Holiday tips are one of the first expenses to fall by the wayside when times are tough, and sometimes the last to bounce back. Even though consumers say they plan to spend more on gifts, decorations and other purchases this year, experts say tipping will remain fairly flat.
Last year, 39 percent of consumers didn't tip their service providers, up from 38 percent in 2010, according to the Consumer Reports National Research Center. Average tip amounts have held steady, with $20 averages for providers including garbage collectors, teachers, hairstylists, newspaper carriers and pet-care providers.
"Tips are pretty uniform," says Tobie Stanger, senior project editor for the Consumer Reports National Research Center, which tracks gifting for 10 different service providers. "We haven't seen much of a change."
There are signs that budget crunches are easing, if only slightly: 68 percent of people gave a cash tip or gift to their housecleaner in 2011, up from 61 percent the year before, according to the survey. While about the same number of people (34 percent) tipped a pet-care provider, more gave a check or cash instead of a gift, which could be less valuable. Some consumers are also talking about giving a little more, says Jodi R.R. Smith, founder of etiquette consulting firm Mannersmith.
Experts say tipping etiquette varies by region -- coastal states tend to focus more on cash tips, while Middle America favors gifts, Stanger says. The appropriate amount to give can vary based on local pricing, but skipping the tip is a bad idea no matter where you live, says Teri Rogers, founder of real-estate guide BrickUndergound.com. You risk poor service going forward. More important, Smith says, it's rude.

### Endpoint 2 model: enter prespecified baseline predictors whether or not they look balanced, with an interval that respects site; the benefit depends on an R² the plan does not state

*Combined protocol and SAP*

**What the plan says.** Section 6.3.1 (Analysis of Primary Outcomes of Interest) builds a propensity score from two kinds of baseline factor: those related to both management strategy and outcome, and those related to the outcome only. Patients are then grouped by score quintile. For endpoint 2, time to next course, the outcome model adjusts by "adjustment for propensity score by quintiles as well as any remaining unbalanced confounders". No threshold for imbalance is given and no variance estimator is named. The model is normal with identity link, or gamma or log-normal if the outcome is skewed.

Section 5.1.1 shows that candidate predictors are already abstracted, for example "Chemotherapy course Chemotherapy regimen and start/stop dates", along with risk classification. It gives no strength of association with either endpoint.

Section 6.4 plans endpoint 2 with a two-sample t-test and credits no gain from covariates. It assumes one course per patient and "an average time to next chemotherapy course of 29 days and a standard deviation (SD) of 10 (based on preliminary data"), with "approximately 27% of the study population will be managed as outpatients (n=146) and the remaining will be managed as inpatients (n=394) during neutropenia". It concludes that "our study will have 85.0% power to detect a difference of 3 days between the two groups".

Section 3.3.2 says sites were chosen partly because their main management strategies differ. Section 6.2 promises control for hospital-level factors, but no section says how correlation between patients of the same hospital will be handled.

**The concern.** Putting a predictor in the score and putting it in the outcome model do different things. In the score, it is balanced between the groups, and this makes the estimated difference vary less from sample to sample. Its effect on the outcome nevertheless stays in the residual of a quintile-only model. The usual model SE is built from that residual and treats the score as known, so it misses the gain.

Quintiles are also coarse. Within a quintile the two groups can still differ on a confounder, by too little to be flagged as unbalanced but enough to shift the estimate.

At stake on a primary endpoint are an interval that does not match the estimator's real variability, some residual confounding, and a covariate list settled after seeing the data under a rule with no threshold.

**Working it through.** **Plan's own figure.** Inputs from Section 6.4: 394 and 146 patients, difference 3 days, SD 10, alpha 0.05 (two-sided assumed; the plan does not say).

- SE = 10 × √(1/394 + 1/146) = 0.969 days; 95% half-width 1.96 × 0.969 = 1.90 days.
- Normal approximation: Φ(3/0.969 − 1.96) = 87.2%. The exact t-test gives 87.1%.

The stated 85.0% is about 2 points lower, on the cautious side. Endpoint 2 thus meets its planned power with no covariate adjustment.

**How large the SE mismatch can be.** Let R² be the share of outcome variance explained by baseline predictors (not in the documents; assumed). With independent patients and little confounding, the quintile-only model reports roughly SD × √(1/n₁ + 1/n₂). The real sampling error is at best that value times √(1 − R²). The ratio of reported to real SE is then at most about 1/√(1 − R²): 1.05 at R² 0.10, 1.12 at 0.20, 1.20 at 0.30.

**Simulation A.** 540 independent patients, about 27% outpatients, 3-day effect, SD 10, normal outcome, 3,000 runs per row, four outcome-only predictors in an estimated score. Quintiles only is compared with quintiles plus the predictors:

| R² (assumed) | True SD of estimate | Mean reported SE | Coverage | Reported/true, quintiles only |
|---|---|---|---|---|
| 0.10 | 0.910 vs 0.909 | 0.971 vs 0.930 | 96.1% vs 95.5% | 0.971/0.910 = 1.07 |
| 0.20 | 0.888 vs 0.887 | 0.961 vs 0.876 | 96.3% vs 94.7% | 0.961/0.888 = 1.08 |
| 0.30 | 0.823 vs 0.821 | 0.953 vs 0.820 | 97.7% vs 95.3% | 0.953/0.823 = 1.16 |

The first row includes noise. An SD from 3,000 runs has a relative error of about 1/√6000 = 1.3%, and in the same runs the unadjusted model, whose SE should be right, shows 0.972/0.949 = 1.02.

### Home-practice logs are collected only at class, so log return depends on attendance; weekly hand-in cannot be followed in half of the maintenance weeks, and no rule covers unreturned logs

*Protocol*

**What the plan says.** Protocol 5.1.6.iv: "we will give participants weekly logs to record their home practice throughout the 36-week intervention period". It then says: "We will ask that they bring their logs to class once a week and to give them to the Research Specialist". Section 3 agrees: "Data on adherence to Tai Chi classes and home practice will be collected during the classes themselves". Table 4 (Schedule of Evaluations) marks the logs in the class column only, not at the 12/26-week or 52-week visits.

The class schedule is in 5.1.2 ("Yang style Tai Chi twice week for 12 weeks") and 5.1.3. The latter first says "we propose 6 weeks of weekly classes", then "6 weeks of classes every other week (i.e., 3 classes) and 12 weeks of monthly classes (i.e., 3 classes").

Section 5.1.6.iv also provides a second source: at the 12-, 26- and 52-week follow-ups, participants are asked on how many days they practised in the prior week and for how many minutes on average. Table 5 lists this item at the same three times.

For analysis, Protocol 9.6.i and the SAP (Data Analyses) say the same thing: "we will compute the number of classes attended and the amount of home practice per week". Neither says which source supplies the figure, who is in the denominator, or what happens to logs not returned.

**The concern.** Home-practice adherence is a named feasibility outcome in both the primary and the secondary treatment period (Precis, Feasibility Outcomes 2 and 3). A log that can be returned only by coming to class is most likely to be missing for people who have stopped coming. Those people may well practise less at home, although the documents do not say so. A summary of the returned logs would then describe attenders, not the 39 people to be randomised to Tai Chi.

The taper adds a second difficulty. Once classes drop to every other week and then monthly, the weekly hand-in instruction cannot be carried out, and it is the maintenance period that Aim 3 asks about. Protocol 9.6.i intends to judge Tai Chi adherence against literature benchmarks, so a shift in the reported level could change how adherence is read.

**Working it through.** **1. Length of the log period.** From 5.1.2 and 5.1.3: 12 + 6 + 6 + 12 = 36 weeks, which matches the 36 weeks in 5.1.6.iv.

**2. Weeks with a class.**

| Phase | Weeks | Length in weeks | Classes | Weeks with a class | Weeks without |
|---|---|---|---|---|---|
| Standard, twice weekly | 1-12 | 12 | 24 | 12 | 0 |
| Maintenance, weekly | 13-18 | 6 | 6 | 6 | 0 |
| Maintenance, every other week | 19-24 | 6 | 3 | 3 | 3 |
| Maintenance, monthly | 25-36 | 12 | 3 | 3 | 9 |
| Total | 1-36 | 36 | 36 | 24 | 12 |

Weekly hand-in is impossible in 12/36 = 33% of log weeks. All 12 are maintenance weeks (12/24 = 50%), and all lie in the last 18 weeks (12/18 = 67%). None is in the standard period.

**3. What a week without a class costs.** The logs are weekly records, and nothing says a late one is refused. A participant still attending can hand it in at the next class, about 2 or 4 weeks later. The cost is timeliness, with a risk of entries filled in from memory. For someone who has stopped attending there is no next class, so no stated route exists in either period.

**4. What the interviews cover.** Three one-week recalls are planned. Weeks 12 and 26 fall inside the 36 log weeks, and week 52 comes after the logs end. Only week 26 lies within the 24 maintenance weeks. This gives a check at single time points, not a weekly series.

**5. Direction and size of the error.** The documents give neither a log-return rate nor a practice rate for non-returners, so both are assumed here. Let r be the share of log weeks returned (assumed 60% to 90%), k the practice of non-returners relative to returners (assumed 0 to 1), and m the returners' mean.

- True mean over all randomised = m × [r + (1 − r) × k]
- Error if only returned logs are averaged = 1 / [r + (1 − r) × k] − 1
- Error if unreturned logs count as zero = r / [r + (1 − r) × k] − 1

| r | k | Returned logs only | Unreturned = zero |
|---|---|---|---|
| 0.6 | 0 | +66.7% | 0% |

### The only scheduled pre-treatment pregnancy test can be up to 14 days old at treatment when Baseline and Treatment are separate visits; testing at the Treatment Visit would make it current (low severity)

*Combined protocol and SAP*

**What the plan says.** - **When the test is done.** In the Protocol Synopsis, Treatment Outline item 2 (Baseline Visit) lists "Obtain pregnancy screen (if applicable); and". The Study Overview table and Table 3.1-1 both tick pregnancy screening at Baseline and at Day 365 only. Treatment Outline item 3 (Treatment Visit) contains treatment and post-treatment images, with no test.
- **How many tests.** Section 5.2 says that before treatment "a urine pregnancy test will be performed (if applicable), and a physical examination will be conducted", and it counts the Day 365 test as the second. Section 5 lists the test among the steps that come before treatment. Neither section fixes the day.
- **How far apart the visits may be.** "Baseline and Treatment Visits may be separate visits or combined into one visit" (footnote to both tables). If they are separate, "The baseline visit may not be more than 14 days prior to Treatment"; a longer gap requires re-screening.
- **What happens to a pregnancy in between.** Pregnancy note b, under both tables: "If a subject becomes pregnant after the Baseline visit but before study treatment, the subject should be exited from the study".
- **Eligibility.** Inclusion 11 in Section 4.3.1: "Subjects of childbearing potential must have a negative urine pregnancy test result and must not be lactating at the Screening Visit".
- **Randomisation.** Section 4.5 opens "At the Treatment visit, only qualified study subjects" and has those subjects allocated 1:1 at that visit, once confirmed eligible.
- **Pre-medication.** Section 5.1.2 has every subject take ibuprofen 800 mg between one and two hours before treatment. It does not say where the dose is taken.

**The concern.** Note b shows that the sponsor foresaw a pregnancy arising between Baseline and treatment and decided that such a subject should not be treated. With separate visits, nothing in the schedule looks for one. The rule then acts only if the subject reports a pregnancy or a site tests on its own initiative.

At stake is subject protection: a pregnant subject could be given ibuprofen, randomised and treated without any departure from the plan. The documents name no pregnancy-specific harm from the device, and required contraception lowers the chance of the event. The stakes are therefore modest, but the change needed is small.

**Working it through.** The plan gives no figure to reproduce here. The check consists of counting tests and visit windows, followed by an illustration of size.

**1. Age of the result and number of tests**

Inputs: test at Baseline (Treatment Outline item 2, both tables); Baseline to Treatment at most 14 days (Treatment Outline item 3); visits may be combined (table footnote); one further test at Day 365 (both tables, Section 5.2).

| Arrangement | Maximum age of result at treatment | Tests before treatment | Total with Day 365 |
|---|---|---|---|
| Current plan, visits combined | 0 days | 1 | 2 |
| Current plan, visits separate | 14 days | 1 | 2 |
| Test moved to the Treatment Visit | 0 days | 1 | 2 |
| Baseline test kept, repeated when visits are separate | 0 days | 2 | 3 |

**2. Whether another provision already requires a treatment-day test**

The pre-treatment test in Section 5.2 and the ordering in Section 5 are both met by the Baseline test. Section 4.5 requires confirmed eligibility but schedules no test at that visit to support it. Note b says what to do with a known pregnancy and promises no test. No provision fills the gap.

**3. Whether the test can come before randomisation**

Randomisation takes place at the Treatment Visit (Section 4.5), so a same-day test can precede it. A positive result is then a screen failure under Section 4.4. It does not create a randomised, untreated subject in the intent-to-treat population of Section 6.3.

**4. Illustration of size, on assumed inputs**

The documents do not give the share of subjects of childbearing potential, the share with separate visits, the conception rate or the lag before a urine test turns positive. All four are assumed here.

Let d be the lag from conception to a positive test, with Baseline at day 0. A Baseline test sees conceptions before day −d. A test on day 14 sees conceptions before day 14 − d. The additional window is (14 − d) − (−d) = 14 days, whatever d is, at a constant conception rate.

Here are some tips for giving without offending:
Include a thank-you note with any holiday tip. "Holiday giving is really a way of saying thank you," Stanger says. A note is especially important if you're giving less than usual or can't afford to give at all, she says. That lets recipients know that they're not being snubbed.
The rule of thumb is to tip the cost of one session for a provider you see regularly, like a personal trainer, baby sitter or lawn-care provider, says Smith, but if you're somebody who only gets your hair cut twice a year, you can scale it down appropriately. Daily helpers like nannies, elder-care workers and dog walkers should get more: Give a week's pay, at least.
Cash is preferable for most recipients, but in a few cases, gifts are the better choice. "In a lot of school districts, they frown upon teachers getting cash. It could be looked on as a bribe," Stanger explains. Postal workers can't accept cash or a gift valued at more than $25. Consider the restrictions when deciding whether cash or a gift is more appropriate. Gift-giving etiquette means putting thought into the gift; a generic gift card is better than one to a specific store if you don't know what the housekeeper likes, says Smith.